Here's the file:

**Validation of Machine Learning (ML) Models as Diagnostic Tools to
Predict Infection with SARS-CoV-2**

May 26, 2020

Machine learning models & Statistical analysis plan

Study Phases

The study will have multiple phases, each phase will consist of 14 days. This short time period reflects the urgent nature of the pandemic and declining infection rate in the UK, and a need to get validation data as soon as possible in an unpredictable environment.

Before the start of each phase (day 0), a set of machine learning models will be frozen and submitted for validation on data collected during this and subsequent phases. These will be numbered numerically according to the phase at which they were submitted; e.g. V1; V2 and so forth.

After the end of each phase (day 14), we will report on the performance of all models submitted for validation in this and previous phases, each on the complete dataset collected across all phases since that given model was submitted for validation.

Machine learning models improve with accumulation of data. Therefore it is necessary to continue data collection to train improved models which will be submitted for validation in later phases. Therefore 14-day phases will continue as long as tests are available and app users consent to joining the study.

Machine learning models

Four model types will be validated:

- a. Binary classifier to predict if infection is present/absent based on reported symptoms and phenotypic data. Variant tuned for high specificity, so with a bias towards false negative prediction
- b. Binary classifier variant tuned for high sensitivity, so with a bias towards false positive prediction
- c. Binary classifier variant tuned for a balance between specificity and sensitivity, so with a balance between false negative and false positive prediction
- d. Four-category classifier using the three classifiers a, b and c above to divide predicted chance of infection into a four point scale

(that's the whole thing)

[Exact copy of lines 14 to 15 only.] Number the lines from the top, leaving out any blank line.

- c. Binary classifier variant tuned for a balance between specificity and sensitivity, so with a balance between false negative and false positive prediction
- d. Four-category classifier using the three classifiers a, b and c above to divide predicted chance of infection into a four point scale